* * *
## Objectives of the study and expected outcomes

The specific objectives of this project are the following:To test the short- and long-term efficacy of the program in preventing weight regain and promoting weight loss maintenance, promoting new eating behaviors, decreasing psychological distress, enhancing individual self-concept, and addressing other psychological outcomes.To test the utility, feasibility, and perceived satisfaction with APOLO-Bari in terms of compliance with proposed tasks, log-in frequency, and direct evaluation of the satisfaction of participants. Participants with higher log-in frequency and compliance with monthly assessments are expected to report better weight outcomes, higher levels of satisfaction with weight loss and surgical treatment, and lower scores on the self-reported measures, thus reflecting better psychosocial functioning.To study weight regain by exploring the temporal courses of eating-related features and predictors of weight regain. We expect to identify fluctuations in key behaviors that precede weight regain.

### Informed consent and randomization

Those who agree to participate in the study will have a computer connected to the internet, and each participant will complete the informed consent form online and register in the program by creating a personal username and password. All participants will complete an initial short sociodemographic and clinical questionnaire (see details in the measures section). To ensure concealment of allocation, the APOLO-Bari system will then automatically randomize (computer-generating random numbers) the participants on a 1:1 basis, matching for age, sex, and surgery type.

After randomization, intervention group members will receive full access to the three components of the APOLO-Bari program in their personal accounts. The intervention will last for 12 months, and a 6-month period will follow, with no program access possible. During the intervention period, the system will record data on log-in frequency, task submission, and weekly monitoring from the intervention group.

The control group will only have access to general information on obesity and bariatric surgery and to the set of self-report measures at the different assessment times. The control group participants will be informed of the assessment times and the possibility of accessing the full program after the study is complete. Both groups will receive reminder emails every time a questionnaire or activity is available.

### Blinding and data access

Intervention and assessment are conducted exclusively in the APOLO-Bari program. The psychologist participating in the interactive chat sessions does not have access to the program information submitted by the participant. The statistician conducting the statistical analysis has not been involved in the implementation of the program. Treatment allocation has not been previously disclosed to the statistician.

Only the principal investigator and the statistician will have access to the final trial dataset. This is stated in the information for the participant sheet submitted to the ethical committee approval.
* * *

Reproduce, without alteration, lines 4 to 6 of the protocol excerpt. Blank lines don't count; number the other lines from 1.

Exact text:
Those who agree to participate in the study will have a computer connected to the internet, and each participant will complete the informed consent form online and register in the program by creating a personal username and password. All participants will complete an initial short sociodemographic and clinical questionnaire (see details in the measures section). To ensure concealment of allocation, the APOLO-Bari system will then automatically randomize (computer-generating random numbers) the participants on a 1:1 basis, matching for age, sex, and surgery type.

After randomization, intervention group members will receive full access to the three components of the APOLO-Bari program in their personal accounts. The intervention will last for 12 months, and a 6-month period will follow, with no program access possible. During the intervention period, the system will record data on log-in frequency, task submission, and weekly monitoring from the intervention group.

The control group will only have access to general information on obesity and bariatric surgery and to the set of self-report measures at the different assessment times. The control group participants will be informed of the assessment times and the possibility of accessing the full program after the study is complete. Both groups will receive reminder emails every time a questionnaire or activity is available.